Rosalía’s influence is unparalleled at the moment – from taking over our For You Pages for her signature gum-chewing (and inadvertently inspiring a whole host of other trends on the app right now – see: ‘giving people the same energy in Paris‘) to the dances circulating from her new album. Her tour, the MOTOMAMI tour, seems to be popping up on most social media sites for its high-production, high-energy and all-round good vibes.
Aside from the vocals and (all but guaranteed) gum moment, Rosa’s outfits are also a huge part of the tour’s social virality – and come courtesy of Dion Lee and both Paris. Expanding on the clear, moto-heavy visual aesthetic of Rosalía’s current era, the standout fit consists of a mini pleat skirt, thick cable knit jumper with leather shoulder pads and her signature plaits – which are chopped off onstage each night as part of the show.
Crafted by Australian designer Dion Lee, the fits blend style and function – cutting no corners in outfitting one of music’s most stylish performers, but making sure the pieces are both comfortable and able to be moved in. However, perhaps the most exciting element of the whole look are the boots: collaboratively created by Lee and both Paris, thigh-high leather and coming in multiple colourways.
You’ve probably seen both Paris designs on the feet of celebrities, it-girls and the fashion conscious crowd if you don’t already know them by name. The independent footwear brand has risen to prominence for its considered and experimental approach to footwear design – using and manipulating rubber as its main material. Combining minimalist silhouettes with hybrid designs, both’s GAO sole has been tapped for the Rosalía-approved boots.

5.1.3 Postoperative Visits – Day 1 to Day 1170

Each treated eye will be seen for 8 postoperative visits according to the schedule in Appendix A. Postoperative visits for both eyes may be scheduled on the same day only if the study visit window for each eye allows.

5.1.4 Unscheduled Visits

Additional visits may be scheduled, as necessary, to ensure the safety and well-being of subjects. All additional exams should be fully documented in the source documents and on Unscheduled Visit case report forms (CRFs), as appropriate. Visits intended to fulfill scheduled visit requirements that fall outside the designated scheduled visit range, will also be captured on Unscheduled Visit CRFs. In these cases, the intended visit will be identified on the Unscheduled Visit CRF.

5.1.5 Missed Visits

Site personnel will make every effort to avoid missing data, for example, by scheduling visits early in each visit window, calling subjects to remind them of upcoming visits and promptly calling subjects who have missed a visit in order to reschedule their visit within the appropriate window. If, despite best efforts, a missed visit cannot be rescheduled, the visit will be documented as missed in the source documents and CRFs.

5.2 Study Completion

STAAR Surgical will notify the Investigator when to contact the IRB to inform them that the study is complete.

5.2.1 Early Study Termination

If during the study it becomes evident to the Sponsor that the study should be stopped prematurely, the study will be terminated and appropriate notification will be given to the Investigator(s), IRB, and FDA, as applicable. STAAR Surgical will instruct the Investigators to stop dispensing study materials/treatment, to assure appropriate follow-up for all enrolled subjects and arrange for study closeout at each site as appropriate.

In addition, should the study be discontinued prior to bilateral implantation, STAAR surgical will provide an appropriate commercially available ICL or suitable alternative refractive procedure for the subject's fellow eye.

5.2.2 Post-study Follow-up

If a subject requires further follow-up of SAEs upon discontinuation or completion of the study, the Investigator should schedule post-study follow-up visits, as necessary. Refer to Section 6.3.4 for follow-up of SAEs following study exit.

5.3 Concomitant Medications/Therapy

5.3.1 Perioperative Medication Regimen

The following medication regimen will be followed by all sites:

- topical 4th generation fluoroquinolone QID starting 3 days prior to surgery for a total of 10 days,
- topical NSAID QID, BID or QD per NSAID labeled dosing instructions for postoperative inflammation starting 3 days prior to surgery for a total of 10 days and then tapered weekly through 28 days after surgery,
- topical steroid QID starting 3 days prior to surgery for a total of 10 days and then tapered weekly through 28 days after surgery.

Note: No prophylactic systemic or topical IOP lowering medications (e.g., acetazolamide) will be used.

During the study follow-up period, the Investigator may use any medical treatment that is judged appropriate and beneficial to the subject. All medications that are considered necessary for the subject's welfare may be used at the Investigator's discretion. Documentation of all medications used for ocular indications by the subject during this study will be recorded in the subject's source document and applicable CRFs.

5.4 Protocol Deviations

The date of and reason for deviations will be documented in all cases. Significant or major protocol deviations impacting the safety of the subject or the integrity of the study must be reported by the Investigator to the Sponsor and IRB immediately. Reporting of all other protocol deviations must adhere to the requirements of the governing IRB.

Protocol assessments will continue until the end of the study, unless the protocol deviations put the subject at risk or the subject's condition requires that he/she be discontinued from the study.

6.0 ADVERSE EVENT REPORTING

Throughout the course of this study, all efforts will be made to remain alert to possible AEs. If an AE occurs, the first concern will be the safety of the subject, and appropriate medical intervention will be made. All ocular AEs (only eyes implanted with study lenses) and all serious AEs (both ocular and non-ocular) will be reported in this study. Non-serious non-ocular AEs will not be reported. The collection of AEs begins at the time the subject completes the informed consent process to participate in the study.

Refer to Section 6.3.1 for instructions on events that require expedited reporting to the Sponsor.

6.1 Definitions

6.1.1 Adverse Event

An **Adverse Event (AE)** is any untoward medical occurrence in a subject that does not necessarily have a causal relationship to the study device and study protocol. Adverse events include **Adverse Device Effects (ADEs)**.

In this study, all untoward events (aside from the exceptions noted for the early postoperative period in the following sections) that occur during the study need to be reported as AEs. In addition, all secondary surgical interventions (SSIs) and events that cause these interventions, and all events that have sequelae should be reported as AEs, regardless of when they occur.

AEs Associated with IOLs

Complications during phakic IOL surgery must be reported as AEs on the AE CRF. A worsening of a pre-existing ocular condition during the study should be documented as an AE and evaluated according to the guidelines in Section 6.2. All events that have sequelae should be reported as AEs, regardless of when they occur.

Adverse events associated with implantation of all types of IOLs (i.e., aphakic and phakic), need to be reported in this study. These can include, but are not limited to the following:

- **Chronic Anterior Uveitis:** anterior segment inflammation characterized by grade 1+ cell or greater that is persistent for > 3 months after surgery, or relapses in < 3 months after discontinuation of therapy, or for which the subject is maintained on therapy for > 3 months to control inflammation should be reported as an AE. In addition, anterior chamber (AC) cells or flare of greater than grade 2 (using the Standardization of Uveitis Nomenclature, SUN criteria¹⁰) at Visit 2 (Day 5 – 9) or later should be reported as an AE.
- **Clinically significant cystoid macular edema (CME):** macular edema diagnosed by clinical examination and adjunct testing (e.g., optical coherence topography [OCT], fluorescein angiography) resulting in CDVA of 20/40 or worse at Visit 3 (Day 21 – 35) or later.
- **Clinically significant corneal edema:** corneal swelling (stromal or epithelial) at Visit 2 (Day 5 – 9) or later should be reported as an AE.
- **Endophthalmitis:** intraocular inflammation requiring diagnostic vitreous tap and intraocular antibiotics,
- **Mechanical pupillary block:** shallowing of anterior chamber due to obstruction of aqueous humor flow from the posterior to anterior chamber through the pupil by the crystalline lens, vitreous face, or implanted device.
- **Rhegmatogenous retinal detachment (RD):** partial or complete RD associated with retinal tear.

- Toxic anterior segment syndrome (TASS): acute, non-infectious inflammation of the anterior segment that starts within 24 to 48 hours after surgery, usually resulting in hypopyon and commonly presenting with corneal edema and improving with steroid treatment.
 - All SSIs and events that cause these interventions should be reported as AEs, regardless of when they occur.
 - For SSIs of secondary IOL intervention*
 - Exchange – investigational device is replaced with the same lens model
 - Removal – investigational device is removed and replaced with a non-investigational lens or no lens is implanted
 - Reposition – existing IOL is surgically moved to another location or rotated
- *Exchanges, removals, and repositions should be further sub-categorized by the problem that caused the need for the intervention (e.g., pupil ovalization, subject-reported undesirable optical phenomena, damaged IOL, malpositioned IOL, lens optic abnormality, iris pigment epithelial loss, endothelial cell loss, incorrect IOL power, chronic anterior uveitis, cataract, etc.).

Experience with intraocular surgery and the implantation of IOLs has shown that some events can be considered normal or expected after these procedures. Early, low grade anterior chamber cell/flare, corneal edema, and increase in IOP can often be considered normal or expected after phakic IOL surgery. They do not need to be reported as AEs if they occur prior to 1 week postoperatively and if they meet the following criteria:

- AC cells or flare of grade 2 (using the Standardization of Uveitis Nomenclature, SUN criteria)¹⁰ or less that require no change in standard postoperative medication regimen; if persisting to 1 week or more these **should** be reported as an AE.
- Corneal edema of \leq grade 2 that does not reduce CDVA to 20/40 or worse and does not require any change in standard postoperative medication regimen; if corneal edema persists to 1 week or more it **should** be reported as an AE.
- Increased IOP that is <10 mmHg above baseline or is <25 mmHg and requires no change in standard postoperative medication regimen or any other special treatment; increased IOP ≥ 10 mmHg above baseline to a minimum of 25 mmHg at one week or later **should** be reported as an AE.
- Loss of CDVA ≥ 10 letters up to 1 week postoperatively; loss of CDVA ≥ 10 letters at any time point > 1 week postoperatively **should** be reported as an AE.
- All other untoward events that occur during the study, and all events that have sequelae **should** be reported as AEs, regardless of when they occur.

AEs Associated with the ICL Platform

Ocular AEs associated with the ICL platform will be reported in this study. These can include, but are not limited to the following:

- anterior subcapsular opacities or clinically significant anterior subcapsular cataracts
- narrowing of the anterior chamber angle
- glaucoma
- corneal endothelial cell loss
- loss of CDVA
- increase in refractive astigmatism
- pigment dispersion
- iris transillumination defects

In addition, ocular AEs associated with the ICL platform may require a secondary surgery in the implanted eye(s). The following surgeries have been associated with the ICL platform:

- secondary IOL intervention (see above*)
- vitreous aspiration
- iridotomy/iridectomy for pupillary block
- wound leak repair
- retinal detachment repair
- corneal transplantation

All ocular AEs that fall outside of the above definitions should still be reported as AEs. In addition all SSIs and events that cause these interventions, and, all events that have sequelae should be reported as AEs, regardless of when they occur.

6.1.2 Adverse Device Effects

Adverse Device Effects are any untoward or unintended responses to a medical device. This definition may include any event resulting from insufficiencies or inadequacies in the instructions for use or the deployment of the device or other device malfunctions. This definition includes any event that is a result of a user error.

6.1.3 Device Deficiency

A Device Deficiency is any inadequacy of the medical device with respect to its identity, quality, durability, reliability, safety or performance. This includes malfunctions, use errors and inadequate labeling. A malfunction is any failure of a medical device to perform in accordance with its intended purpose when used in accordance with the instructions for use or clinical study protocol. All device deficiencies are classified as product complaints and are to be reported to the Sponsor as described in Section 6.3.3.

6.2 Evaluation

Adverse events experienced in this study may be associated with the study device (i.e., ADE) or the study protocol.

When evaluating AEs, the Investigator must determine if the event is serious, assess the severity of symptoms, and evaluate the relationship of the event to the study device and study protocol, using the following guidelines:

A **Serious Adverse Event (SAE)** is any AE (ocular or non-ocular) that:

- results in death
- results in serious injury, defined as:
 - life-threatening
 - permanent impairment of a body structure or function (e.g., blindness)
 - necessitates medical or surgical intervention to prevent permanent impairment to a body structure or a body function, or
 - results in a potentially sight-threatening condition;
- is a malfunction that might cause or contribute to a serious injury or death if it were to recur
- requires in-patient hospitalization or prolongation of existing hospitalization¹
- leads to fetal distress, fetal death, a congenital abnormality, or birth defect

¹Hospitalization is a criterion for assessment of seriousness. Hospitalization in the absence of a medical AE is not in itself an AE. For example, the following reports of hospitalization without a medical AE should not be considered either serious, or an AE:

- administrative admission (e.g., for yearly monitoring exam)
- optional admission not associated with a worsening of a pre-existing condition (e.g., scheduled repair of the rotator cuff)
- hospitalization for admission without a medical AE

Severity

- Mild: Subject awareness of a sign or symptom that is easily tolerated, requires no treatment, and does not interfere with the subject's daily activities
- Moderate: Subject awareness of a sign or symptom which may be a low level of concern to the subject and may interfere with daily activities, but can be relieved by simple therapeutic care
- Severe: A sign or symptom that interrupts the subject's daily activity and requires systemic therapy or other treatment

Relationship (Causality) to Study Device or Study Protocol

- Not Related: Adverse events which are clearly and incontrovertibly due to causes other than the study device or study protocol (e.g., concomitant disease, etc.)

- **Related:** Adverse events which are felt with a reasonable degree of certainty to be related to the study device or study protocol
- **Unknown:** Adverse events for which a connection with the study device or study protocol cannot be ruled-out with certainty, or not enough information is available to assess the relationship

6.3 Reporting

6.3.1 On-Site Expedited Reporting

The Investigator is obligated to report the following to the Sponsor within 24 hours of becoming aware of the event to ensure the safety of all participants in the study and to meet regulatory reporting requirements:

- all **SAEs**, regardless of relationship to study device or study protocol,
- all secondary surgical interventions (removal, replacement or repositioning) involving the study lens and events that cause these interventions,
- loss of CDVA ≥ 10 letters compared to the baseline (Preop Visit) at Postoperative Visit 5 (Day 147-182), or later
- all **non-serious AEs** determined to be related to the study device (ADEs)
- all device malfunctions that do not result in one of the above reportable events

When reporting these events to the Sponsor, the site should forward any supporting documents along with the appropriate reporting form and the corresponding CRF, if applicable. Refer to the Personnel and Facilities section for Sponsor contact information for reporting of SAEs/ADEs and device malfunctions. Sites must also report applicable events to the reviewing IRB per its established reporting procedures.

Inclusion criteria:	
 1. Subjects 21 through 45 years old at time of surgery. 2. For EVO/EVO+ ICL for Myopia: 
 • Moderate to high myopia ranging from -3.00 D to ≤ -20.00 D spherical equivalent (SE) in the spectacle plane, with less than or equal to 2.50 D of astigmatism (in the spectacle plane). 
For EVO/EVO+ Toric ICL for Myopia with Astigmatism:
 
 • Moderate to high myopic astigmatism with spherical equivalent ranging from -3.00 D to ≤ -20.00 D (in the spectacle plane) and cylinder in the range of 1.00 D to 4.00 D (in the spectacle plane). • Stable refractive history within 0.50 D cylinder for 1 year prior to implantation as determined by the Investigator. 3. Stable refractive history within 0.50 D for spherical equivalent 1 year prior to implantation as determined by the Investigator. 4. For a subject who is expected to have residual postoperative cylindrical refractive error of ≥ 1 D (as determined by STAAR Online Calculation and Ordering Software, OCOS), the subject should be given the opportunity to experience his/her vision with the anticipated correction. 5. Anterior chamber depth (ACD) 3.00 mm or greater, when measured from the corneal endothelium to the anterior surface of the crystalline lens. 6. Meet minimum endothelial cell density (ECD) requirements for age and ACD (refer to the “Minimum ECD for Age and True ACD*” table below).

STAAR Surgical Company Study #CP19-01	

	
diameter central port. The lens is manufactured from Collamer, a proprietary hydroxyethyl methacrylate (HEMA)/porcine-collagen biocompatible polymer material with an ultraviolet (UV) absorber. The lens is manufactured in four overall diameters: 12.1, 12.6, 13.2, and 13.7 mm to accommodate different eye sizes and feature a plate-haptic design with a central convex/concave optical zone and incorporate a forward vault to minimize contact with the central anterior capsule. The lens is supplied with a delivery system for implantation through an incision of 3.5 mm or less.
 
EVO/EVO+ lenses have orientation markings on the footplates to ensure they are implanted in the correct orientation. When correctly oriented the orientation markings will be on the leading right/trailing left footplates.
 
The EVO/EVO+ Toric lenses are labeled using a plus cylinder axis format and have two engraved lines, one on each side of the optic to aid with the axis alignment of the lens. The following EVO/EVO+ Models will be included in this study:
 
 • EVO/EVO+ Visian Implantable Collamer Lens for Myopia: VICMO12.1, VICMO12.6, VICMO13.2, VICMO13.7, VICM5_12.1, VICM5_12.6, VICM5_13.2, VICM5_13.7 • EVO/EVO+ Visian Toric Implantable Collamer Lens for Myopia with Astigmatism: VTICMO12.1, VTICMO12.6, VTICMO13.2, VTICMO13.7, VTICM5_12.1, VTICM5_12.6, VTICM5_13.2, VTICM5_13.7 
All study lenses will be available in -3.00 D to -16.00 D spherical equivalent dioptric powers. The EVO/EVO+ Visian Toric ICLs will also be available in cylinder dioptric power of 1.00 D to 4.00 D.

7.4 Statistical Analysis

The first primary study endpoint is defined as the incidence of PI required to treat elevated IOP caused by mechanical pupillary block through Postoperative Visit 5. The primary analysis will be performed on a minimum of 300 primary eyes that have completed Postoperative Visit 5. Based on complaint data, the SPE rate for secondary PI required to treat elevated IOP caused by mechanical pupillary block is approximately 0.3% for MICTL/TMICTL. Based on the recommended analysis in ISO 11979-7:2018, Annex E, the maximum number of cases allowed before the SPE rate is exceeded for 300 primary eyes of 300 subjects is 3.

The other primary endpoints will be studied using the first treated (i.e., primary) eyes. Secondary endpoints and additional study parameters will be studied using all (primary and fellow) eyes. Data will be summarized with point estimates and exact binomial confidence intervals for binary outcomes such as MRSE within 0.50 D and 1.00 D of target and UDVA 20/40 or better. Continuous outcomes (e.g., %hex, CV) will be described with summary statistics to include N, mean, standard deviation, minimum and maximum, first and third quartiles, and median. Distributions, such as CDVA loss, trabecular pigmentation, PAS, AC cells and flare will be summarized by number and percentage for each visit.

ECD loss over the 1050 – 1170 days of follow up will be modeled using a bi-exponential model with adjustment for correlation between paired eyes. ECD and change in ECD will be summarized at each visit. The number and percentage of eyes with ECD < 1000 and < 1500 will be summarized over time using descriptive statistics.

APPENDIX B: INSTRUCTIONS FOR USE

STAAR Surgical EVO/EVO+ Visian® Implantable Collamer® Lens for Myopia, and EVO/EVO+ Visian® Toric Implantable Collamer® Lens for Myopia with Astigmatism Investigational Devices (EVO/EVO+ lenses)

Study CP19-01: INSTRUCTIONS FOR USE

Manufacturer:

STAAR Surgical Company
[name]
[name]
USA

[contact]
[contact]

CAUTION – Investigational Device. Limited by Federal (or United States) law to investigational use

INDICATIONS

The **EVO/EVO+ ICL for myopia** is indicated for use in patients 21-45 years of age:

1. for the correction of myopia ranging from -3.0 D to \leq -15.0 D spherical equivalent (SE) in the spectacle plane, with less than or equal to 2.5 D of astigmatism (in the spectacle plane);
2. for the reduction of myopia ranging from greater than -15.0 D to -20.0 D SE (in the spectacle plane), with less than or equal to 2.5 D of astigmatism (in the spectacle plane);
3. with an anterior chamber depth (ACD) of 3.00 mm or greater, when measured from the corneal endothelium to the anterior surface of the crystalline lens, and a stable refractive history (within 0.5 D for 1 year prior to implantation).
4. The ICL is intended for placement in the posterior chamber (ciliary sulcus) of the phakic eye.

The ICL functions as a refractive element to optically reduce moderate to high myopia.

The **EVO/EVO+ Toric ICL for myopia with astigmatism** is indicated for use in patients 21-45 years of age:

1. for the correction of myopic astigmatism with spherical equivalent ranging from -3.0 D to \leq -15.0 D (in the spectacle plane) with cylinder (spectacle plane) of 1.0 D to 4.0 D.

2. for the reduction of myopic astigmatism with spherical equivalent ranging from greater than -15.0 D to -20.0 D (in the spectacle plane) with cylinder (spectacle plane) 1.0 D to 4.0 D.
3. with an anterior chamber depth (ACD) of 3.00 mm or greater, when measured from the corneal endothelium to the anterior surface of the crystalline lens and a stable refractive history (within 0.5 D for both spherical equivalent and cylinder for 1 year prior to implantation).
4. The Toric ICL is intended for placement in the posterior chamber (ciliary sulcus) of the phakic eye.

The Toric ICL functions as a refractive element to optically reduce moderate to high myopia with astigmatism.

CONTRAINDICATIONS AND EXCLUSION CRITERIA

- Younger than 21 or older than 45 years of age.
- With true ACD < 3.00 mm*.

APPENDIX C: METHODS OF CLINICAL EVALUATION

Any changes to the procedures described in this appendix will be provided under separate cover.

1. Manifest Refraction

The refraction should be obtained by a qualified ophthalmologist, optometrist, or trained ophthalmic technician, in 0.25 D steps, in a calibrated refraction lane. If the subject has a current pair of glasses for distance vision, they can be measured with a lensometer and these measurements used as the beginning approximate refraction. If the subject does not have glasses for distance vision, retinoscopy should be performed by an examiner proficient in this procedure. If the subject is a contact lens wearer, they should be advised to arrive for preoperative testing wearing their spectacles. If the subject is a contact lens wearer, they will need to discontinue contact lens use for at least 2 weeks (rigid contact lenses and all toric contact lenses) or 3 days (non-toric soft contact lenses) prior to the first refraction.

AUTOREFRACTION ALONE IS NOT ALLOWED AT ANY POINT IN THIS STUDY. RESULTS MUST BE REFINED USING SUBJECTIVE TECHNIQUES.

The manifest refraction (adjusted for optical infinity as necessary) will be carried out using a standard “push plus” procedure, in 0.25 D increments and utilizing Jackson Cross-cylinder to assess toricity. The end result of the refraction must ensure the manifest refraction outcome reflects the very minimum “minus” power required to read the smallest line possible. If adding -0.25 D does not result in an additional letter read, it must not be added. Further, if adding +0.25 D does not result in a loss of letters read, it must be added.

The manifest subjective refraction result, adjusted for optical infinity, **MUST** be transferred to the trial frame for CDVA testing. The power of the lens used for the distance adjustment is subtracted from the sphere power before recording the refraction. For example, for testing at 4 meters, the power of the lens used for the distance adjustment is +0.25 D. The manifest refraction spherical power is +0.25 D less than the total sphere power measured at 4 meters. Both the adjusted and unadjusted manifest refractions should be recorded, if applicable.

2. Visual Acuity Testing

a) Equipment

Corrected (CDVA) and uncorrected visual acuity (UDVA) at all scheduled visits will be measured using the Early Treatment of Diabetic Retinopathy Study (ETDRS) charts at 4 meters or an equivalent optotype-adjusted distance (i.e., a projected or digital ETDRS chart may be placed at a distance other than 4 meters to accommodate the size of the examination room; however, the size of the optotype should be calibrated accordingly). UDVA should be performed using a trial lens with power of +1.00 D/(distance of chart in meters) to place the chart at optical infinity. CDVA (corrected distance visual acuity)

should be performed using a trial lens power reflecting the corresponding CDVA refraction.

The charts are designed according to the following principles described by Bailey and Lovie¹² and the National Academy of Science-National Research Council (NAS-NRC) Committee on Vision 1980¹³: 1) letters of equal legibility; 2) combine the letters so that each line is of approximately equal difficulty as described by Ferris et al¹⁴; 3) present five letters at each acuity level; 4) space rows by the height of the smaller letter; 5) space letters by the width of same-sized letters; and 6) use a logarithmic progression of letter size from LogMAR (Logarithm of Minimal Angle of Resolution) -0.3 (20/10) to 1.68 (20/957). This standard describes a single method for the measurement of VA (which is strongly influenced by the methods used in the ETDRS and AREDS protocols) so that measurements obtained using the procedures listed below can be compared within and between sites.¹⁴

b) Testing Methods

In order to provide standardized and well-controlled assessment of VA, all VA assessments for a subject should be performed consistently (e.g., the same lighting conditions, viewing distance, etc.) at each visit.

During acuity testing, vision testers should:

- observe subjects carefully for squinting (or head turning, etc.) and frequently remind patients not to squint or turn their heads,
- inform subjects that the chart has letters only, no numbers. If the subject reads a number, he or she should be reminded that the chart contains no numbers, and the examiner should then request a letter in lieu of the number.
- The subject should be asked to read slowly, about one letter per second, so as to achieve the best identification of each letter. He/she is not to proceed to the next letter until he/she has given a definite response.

But what is GAO, I hear you ask? Well, essentially, it’s both Paris’ signature sole – cleated, platform and functional. However, with these boots, it’s been raised even higher to form a platform heel – think the Versace pump silhouette, minus the satin and plus a whole load of leather. Coming in blue and red iterations (to match the tour look of each night), the boots sit at thigh-height and feature a dipped upper line – borrowing from the ‘splint’ style seen on boots by other designers such as Rick Owens.
Seen by millions both IRL and online, thanks to the ever-circling Bizcochito meme, the boots have come to encapsulate a specific moment in time, sitting at the intersection of internet virality, fashion’s ongoing infiltration within music, and showing that functional performance wear can still be iconic.
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